KGW-TV aired Tom McCall’s one-hour documentary Pollution in Paradise on November 21, 1962. An environmental classic, the program represented McCall’s investigative skills and pressed home the powerful idea that there should be no tension between jobs and livability—Oregonians could enjoy both a robust economy and a healthy environment. Pollution in Paradise leveraged a new political spirit in Oregon, placing environmental issues at the forefront of state politics as never before. On the national stage, Pollution in Paradise paired well with other events raising the nation’s environmental consciousness, especially the publication of Rachel Carson’s Silent Spring on September 27, 1962. McCall’s documentary was a tour de force, a courageous and moral call to citizen action, elevating Oregon’s most popular news commentator to Oregon’s secretary of state office in 1964 and then election as governor in 1966. As the state’s chief executive, McCall was an activist’s activist—celebrating Oregon’s beauty, its opportunities, and the independent spirit of its citizens, while successfully urging legislators to enact some of the nation’s most comprehensive environmental reforms.

 

 

 


Julia Ruuttila
by Sandy Polishuk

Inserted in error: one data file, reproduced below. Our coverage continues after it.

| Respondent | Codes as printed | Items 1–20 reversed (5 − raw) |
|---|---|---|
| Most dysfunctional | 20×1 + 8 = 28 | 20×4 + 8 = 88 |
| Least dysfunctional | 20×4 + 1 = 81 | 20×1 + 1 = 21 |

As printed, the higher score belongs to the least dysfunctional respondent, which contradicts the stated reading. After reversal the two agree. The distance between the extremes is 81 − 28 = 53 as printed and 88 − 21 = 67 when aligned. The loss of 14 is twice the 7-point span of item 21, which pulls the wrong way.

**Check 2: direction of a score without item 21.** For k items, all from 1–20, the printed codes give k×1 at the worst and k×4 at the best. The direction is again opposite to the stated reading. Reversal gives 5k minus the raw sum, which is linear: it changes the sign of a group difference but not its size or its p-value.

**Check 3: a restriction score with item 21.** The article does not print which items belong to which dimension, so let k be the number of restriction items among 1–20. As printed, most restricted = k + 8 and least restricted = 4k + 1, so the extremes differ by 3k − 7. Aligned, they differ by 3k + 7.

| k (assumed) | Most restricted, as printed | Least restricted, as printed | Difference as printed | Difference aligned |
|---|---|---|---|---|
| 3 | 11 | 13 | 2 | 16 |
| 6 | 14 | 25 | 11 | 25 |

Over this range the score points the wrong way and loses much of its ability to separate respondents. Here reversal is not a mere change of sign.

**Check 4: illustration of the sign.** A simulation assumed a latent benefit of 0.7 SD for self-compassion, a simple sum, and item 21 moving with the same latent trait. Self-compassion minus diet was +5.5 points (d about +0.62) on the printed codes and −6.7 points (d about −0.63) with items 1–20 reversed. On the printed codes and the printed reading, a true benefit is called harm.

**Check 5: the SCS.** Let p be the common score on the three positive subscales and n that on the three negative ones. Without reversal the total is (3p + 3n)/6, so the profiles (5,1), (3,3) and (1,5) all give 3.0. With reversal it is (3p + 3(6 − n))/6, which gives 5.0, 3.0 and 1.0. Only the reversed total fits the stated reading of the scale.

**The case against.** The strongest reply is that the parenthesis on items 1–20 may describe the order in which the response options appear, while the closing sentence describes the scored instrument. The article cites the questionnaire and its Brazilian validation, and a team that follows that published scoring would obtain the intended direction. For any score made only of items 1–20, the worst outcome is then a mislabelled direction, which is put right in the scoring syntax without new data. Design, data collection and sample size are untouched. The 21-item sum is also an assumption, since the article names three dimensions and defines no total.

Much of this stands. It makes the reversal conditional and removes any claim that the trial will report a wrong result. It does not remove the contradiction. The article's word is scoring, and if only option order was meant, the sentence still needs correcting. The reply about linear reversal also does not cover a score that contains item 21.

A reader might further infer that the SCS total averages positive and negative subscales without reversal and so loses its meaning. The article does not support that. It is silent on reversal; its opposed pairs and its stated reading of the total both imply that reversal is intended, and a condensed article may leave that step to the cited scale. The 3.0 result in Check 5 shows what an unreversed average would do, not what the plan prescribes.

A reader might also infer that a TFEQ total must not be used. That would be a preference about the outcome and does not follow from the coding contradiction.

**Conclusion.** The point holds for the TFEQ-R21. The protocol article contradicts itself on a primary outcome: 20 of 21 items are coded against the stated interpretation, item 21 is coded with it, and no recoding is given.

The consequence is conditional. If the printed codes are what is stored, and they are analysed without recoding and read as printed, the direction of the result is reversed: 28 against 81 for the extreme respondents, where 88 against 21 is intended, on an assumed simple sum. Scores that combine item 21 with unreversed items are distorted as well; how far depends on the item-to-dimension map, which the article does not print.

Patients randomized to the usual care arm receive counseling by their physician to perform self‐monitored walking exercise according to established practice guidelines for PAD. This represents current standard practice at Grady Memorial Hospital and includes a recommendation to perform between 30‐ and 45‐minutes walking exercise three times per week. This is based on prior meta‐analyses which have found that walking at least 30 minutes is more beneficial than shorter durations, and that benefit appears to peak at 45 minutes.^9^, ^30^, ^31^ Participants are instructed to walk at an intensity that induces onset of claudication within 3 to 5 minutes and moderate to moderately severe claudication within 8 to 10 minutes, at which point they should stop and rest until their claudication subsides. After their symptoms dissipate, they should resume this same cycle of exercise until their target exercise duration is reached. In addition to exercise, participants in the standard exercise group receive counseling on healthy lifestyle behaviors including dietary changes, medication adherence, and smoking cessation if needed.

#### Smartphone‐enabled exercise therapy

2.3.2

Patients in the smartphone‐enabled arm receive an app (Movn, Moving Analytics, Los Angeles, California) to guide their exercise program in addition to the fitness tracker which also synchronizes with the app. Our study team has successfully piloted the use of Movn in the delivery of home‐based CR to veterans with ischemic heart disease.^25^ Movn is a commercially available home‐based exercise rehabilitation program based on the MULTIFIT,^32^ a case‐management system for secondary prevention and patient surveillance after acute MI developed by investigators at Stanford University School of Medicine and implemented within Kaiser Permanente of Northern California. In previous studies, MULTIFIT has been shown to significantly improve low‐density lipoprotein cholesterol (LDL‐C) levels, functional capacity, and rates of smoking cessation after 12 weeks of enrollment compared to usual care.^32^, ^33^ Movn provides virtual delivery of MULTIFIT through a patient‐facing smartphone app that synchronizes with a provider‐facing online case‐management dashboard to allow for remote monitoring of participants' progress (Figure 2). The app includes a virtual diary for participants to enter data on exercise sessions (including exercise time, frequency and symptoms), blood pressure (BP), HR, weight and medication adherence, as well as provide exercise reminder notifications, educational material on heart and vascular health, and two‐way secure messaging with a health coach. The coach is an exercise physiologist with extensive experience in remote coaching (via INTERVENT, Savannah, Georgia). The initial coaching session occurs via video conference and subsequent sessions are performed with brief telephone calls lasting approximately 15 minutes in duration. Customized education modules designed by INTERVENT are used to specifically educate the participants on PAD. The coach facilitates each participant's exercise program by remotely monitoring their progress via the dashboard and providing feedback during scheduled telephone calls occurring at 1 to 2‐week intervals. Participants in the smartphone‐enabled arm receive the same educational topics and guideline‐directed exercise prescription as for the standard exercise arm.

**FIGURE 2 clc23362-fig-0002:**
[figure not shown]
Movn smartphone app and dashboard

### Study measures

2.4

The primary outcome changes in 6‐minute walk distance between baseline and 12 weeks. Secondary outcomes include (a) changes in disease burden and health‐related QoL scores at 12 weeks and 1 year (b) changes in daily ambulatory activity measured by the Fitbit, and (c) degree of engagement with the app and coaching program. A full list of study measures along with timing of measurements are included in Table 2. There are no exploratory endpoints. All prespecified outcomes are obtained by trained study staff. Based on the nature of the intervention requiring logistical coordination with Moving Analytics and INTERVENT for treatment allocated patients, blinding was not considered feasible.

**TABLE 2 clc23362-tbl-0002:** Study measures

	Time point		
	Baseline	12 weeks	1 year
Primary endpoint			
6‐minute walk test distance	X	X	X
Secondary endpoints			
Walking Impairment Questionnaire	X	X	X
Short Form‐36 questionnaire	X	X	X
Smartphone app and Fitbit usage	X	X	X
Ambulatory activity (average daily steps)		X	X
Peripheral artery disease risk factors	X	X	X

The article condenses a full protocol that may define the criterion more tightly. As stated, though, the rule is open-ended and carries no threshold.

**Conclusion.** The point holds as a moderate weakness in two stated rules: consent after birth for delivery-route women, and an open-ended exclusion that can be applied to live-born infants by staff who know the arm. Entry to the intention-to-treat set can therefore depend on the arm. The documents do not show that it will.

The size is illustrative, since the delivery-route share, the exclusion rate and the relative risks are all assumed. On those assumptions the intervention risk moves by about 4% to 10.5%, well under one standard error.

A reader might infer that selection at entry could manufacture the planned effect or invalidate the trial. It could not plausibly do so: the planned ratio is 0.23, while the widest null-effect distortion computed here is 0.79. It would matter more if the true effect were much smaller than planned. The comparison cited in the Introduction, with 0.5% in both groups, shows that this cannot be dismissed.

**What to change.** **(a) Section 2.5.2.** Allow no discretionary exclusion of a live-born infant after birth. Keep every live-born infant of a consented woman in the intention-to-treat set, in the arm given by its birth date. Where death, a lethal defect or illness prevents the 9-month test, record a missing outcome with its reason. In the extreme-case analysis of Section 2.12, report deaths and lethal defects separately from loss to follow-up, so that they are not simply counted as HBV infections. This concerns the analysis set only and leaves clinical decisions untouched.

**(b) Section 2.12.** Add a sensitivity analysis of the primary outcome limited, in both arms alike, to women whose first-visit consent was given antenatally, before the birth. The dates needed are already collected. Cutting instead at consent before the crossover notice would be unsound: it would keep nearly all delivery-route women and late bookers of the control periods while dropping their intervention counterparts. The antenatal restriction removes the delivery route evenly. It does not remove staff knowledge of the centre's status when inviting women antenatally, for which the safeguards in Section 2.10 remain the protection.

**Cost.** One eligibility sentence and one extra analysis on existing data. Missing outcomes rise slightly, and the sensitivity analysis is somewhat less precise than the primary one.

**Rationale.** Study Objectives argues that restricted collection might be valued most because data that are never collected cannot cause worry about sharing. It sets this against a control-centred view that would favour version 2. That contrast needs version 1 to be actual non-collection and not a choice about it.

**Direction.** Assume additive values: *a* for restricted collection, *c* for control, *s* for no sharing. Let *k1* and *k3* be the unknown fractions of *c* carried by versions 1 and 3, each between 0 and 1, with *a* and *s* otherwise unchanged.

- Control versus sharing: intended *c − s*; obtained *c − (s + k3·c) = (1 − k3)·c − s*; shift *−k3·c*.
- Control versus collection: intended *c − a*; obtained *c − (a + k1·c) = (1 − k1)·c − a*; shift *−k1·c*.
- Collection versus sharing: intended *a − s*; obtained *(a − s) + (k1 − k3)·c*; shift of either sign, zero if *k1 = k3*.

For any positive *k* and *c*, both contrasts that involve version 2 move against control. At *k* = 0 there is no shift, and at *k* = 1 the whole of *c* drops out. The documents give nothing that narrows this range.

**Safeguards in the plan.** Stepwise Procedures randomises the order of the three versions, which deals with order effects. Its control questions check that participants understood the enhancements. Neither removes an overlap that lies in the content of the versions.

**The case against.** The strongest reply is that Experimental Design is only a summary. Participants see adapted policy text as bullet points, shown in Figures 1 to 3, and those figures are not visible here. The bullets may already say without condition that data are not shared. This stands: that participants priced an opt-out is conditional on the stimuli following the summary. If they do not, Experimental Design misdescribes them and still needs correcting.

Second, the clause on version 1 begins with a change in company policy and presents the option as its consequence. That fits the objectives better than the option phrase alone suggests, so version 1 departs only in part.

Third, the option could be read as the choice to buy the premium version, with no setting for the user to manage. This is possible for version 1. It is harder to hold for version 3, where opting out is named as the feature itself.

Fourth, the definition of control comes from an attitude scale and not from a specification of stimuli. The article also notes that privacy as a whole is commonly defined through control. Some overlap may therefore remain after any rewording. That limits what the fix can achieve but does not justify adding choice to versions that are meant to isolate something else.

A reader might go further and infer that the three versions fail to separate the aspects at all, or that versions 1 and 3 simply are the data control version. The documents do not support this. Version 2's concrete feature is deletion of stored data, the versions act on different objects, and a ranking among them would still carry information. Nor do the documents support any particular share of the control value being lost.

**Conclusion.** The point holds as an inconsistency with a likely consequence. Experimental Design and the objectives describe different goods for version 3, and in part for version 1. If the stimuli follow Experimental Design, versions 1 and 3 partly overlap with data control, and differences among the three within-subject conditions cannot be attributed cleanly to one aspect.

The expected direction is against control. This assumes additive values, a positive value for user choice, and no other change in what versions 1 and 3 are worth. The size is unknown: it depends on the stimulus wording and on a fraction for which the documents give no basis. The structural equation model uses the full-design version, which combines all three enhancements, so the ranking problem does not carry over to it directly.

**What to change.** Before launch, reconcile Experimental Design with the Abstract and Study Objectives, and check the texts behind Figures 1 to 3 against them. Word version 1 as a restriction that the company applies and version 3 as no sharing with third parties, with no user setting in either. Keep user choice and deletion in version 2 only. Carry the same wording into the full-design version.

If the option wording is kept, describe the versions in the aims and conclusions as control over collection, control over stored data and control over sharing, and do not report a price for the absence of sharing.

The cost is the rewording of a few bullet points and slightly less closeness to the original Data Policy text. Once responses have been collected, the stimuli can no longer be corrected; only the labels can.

Julia Ruuttila was a labor and investigative journalist, a poet and fiction writer, and a union, peace, and justice activist who lived all but a few years of her life in Oregon.

In 1935, as a surge of union organizing hit the nation, she was living with her husband Maurice “Butch” Bertram at the Linnton sawmill where he was employed. The couple recruited mill workers for a woodworkers’ union, and she founded and headed the ladies’ auxiliary. In 1937, the union left the AFL for the CIO and became the International Woodworkers of America, precipitating an eight and half month lock out. Under her leadership, the auxiliary successfully supported the workers and their families so they could afford to maintain solidarity until their hearing before the National Labor Relations Board, where they were successful.